Subsequent to the acquisition of the Lower Makefield Township parcel, the Commission purchased an adjoining privately owned residential property that includes a stone residence dating from 1799.
The plan is to make the new Lower Makefield location the central hub of the Commission’s administration and executive operations. This would then allow the Commission to repurpose its Morrisville location.
Administration building – A two-story office building will be built on an approximately three-acre buildable section of the 10-acre parcel. The facility is expected to include energy-efficient elements such as natural daylighting, rooftop solar panels, sustainable materials and systems and other life-cycle, cost-saving features. The design team included building elements such as a glass curtainwalls and building structure to allude to a truss-like bridge structure.
Parking for the building will consist of around 120 spaces, all separate from the park-and-ride lot that will be reconstructed. Tie-ins to utilities (electric, gas, water, sewer) for the building will be from service lines along Taylorsville and Woodside roads. The facility will include fuel pumps for Commission administrative vehicles and a loading/service entrance. Driveway access to the building site will be from Woodside Road. As per assurances given to Lower Makefield Township, NO MAINTENANCE FACILITIES OR FUNCTIONS WILL BE HOUSED AT THIS LOCATION.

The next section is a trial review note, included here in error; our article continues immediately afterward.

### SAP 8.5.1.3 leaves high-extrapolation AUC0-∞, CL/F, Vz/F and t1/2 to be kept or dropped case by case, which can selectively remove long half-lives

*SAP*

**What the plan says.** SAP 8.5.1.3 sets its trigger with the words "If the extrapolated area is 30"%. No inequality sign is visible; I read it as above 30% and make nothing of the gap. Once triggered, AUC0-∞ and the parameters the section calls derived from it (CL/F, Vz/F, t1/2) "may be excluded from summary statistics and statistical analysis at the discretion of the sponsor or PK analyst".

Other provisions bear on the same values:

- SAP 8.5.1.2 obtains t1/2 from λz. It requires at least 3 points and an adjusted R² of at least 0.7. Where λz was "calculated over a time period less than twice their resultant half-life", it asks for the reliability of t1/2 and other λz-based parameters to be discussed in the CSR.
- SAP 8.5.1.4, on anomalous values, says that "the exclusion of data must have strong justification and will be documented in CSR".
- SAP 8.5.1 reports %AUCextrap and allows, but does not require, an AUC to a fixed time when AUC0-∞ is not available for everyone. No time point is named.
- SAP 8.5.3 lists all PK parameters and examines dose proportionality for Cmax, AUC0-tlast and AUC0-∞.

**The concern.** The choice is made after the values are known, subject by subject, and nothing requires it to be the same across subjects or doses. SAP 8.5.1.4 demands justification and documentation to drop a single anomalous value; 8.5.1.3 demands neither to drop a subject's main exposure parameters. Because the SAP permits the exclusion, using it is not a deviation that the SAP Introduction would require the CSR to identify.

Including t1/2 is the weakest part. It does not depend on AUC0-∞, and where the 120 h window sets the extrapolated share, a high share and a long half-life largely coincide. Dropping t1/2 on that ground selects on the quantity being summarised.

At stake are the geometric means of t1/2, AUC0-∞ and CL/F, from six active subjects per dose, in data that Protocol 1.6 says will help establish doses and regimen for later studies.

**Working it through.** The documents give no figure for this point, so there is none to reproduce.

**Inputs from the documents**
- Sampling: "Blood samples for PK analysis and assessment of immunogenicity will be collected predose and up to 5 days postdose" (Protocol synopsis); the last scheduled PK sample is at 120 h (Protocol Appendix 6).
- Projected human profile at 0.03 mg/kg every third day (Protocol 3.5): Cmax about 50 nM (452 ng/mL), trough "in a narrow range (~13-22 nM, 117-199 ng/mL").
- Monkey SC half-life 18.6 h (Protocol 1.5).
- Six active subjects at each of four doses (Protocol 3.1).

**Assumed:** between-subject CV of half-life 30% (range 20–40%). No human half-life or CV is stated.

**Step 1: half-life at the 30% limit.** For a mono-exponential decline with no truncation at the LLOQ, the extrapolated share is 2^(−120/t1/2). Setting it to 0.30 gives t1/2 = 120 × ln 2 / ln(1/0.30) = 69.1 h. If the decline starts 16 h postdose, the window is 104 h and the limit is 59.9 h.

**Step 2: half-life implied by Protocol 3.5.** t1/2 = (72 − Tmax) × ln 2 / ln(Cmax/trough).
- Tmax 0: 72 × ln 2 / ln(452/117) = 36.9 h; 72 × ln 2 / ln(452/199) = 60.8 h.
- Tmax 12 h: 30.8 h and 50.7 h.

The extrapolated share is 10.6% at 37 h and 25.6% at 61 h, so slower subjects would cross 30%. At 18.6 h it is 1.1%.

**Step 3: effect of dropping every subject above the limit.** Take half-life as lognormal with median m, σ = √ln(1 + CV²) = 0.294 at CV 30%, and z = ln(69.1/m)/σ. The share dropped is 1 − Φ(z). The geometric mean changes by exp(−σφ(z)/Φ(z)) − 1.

Site-wide landscaping, including tree plantings, will be conducted in the aftermath of construction.
Park-and-ride lot – The existing lot has 170 vehicle spaces but average daily use is 40 to 45 spaces. The lot is severely deteriorated and needs reconstruction. The redesigned/right-sized lot will consist of slightly more than 100 spaces with designated space for bus pickups. The new lot will remain separated from the Commission’s administration facility. Upon completion, the lot will remain open for public commuter and recreational use. The Commission will be responsible for all maintenance and operation of the lot in perpetuity.
Connector path – A connector path will be installed to link the park-and-ride lot with the former residential building (1799 house) that will undergo adaptive reuse as an information/rest area for bicyclists, pedestrians and other recreationists. The connector path will be maintained at Commission expense. The location is in close proximity to where the Delaware Canal’s towpath will link with the ramp for the pedestrian/walkway that is being constructed on the upstream span of the Scudder Falls Replacement Bridge. The bridge’s bike-ped path will link with the Delaware & Raritan Canal’s towpath on the New Jersey side.
1799 House – This former residence at 1167 Woodside Road was purchased by the Commission from private owners in late September 2016. According to property records, the stone structure at this location dates to 1799. The plan is to save the building and readapt it for public use in the canal park setting as part of the administrative building/park-and-ride project. A connector path will be installed to connect the house with the park-and-ride lot.